For an album to connect,
the songs have got to change your perspective. Make you think. Draw you
in. That's what'll happen when you check out Lost Son, the seductive, incisive
third record from Richmond Fontaine. It's a flowing collection of songs
that slow down and drift into sorrow or rev up and soar into rage. It's
Willy Vlautin's finest moment as a songwriter, a flexing of narrative skills
that brings to life seedy characters and unfortunate souls.
Every song's about a guy
that gets himself into a fucked-up situation," says Vlautin. "Or gets himself
out of one."
The Reno, Nevada-born singer
and guitarist got himself into the fucked-up situation of fronting a band
in 1996, shortly after setting up shop in Portland, Oregon. Naming the
project after a character in one of his short stories, Vlautin led Richmond
Fontaine to the forefront of the Northwest's countrified punk scene. The
band's first two discs, Safety and Miles From (both on Cavity Search),
garnered comparisons not only to lik~minded acts from Uncle Tupelo to the
Minutemen, but also to darkly evocative fiction writers such as Raymond
Carver and Larry Brown.
For Richmond Fontaine's
third Cavity Search record, Lost Son, Vlautin penned a set of excruciatingly
detailed songs, then worked out the lively musical arrangements with bandmates
Dave Harding (bass), Paul Brainard (pedal steel, mandolin, backing vocals)
and Joe Davis (drums). The quartet spent three weeks at Portland's Jackpot
Studios, with ex-Freewheelers frontman Luther Russell producing, and with
engineering help from Larry Crane and Joanna Bolme (who've worked with
Elliott Smith, Quasi, and the Spinanes). To insure the band's highest quality
sound to date, the tapes were sent off to John Fischbach, the New Orleans
engineer and producer who's lent his skills to a diverse catalog of artists
from Stevie Wonder to the Circle Jerks.
Richmond Fontaine's songs
have always sounded effective even in their rawest form, but this team
of experts has crafted an album that lets the creepiness and catharsis
in Vlautin's stories cut through like never before. The icy strings of
acoustic guitar and mandolin heighten the drama in the haunting tale of
foul play on a mountain road, "Cascades." Echoed drums (played by ex-Fabulous
Thunderbird Jimi Bott) and pedal steel twang underpin the eerieness surrounding
a runaway in "15 Year Old Kid in Nogales, Mexico." Songs about shady characters
("Ft. Lewis," "Pinkerton," "Muddy Conscience") match Vlautin's hardened,
disgruntled vocals with a relentless punk stomp. In the stunning album
closer, "Hope & Repair," cello, violin and acoustic guitar set a melancholic
background for a stirring mystery about a man who tries to rescue a prostitute
from the streets, with tragic results.
"When we were recording
that song," Vlautin recalls, "Everybody in the studio had a different idea
of what happens to the man and the prostitute. I wanted to let people decide
People don't usually get
so engaged in an album that they care what happens to characters, but Lost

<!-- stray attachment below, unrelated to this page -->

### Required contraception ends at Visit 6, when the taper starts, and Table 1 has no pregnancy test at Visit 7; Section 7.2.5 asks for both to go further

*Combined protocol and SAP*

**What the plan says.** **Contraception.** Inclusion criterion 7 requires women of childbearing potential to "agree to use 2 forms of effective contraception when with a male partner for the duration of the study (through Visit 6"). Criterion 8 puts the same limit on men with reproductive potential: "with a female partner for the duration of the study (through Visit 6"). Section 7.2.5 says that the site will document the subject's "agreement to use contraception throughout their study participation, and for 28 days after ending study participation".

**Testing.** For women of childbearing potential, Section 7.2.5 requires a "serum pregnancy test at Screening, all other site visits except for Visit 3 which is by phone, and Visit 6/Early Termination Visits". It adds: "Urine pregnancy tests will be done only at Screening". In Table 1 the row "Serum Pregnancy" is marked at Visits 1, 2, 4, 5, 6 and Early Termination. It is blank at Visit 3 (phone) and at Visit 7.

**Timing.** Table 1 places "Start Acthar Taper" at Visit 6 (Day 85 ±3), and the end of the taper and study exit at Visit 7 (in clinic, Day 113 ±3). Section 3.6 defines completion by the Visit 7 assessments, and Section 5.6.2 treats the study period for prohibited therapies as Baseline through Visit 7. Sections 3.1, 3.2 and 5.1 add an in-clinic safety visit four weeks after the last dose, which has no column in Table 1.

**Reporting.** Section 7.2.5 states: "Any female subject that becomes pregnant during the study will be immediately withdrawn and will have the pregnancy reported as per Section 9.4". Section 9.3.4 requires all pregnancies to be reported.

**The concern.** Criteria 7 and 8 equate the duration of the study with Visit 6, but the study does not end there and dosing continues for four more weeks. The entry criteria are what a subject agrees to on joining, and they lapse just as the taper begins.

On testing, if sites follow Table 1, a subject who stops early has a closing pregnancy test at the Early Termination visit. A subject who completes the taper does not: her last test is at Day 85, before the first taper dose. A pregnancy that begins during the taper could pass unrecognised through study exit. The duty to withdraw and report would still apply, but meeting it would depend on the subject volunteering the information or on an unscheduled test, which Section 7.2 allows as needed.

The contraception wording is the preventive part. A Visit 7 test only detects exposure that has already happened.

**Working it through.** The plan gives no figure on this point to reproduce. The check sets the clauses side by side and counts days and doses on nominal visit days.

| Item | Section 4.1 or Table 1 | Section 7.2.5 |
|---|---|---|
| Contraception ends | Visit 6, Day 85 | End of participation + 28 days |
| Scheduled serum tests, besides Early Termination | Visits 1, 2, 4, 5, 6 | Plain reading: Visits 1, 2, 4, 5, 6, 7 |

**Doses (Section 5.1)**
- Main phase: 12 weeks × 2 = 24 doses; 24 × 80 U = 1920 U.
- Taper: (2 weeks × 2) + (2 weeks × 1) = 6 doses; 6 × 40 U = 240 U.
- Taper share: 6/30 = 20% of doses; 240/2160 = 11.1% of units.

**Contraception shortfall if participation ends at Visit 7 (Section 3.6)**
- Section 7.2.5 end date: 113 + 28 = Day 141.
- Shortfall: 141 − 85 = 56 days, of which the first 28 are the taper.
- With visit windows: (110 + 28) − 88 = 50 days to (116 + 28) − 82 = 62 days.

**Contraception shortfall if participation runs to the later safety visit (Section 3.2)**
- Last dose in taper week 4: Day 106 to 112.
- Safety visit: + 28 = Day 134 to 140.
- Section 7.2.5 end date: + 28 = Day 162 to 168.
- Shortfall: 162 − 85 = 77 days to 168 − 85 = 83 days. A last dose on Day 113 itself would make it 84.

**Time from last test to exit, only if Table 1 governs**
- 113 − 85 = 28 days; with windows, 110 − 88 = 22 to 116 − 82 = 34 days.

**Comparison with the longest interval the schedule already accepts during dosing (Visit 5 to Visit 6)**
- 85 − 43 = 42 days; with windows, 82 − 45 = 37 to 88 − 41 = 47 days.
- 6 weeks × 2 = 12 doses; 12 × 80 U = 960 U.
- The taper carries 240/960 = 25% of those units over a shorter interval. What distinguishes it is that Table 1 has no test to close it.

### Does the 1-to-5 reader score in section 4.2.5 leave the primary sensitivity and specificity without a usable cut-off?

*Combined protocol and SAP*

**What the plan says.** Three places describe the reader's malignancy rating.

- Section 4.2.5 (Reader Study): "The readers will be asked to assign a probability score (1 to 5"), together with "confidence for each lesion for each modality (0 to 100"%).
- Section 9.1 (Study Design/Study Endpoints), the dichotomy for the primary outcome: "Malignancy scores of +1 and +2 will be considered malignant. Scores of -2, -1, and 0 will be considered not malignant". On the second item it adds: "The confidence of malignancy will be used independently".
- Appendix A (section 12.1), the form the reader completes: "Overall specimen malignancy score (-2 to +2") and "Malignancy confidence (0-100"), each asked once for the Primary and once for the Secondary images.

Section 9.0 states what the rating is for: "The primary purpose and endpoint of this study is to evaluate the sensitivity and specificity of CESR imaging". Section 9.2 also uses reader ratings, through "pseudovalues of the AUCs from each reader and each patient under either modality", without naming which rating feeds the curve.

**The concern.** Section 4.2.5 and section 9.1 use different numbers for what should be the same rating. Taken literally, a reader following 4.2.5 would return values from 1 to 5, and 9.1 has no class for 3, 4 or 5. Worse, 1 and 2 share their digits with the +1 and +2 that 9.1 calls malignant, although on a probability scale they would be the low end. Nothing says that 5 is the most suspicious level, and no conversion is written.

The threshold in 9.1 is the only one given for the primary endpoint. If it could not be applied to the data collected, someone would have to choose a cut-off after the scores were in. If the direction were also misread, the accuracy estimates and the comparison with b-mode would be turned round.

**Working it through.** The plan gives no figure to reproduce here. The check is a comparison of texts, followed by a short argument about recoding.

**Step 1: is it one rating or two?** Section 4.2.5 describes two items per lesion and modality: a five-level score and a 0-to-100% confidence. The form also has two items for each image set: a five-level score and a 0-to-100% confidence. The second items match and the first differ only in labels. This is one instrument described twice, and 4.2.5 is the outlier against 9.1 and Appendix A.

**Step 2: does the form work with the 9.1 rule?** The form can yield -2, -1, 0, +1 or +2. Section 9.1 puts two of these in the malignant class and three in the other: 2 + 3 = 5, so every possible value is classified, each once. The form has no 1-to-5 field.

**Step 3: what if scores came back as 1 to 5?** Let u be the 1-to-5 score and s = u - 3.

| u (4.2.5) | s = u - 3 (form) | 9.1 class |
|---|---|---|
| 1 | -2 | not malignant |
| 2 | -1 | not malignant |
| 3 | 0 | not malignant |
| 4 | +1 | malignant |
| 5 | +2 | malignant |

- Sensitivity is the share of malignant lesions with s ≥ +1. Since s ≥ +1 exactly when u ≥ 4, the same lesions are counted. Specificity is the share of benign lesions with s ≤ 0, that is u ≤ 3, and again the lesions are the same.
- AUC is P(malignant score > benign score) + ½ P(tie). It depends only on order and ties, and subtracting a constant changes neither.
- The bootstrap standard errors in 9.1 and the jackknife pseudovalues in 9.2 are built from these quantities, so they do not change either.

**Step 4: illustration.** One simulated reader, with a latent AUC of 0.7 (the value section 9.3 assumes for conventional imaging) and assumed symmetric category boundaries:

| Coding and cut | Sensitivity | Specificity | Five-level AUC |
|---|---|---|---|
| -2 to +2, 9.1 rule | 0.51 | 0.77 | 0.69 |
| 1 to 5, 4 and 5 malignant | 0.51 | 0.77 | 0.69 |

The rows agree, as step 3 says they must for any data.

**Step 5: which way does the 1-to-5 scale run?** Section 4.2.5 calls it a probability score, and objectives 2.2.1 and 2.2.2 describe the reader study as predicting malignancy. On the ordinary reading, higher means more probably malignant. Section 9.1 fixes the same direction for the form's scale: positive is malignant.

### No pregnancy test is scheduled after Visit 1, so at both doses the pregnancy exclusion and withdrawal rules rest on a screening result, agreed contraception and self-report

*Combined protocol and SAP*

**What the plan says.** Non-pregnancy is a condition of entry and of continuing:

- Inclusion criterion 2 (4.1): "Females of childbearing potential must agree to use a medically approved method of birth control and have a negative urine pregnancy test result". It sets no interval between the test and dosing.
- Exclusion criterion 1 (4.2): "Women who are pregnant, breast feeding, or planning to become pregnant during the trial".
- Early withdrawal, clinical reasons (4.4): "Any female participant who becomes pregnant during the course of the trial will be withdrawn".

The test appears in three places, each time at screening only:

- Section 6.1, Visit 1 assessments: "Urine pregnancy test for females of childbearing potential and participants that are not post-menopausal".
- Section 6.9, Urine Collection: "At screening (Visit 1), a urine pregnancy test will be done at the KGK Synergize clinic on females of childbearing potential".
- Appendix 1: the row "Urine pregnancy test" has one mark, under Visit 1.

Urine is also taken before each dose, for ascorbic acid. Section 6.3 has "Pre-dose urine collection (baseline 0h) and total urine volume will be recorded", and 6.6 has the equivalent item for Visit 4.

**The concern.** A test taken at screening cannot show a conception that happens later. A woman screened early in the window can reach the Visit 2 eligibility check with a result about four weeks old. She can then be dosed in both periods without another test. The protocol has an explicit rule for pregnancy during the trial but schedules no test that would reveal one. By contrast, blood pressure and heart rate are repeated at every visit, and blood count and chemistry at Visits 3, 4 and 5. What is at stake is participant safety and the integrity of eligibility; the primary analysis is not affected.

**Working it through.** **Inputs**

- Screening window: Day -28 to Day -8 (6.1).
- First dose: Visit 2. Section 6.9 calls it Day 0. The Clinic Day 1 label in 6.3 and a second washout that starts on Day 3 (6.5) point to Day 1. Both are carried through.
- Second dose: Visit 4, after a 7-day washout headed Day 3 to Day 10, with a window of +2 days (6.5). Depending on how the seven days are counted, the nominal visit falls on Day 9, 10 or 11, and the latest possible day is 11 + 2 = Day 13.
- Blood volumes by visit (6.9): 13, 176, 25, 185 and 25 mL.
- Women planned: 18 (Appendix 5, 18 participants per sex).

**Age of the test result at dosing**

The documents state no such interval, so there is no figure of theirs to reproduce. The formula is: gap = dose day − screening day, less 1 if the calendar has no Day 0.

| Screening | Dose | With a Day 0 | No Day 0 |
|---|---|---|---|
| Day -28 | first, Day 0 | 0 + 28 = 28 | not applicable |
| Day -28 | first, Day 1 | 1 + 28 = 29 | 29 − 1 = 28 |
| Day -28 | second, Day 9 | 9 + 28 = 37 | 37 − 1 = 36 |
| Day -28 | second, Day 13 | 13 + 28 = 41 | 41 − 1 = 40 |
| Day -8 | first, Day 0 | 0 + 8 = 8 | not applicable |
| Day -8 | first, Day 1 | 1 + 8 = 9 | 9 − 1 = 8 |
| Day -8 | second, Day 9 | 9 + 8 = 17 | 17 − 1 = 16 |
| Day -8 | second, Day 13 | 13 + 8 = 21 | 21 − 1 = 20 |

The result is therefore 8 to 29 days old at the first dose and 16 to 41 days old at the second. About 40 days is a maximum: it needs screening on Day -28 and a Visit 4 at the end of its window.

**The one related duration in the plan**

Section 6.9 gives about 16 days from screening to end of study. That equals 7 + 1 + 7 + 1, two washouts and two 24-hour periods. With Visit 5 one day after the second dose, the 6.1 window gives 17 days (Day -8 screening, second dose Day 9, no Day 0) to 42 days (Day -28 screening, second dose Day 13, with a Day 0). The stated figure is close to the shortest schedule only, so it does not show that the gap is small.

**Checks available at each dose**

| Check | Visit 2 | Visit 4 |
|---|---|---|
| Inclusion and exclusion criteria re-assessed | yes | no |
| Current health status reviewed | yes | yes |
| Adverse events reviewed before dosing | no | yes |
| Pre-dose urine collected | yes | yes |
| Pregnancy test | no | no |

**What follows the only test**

Son is a different kind of record. It changes your perspective. It makes
you think. And, like a great novel or an enrapturing film, Lost Son draws
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CSR 42 RICHMOND FONTAINE
Combining elements of punk,
country, and folk music, the members of Richmond Fontaine provide a captivating
backdrop for the heart-wrenching tales of lead singer Willy Vlautin. Vlautin's
lyrics, which are often compared to the short stories of Raymond Carver,
bring a vision of the West which is both vital and compelling. Bleak characters
occupy the songs, ready to break out of the prison that everyday life has
brought them. Wistful pedal steel, melodic bass, jazz-inflected drumming
and ringing electric guitar serve as the only escape for the occupants
of Richmond Fontaine's songs.
Richmond Fontaine formed
in 1994 when Willy Vlautin (guitar and vocals) met Dave Harding (bass)
at the Portland Meadows horse track. The two quickly discovered a mutual
affinity for the music of Husker Du, the Replacements, X, The Blasters,
and Willie Nelson. Naming themselves after a down and out character Vlautin
met in Mexico, Richmond Fontaine began playing the Portland club circuit.
After signing to Cavity Search
Records in 1996, Richmond Fontaine released their first record, Safety
saw the release of MiIes From. These records gained them
notable praise from music writers, who loved the band's dark lyrics and
powerful music. The band embarked on numerous Midwest and West Coast tours
where they developed a devoted fan base that craved their high-energy,
fiery live shows. They also shared the stage with such artists as Mike
Watt, Jeff Tweedy, Jonathan Richman, X, Joe Henry, Palace, and Golden Smog.
1999 brings the release of
their strongest record yet, Lost Son. Produced by Luther
Russell and recorded at Jackpot! Studios in Portland, Lost Son shows
the band at its peak, moving from plaintive folk songs to punk rock flare-ups
to sing-along choruses in the blink of an eye. With a solid lineup featuring
Vlautin, Harding, Paul Brainard on pedal steel and Sean Oldham on drums,
Richmond Fontaine is only getting better. With their sites set on U.S.
and European tours, the band is always ready to prove why their music matters.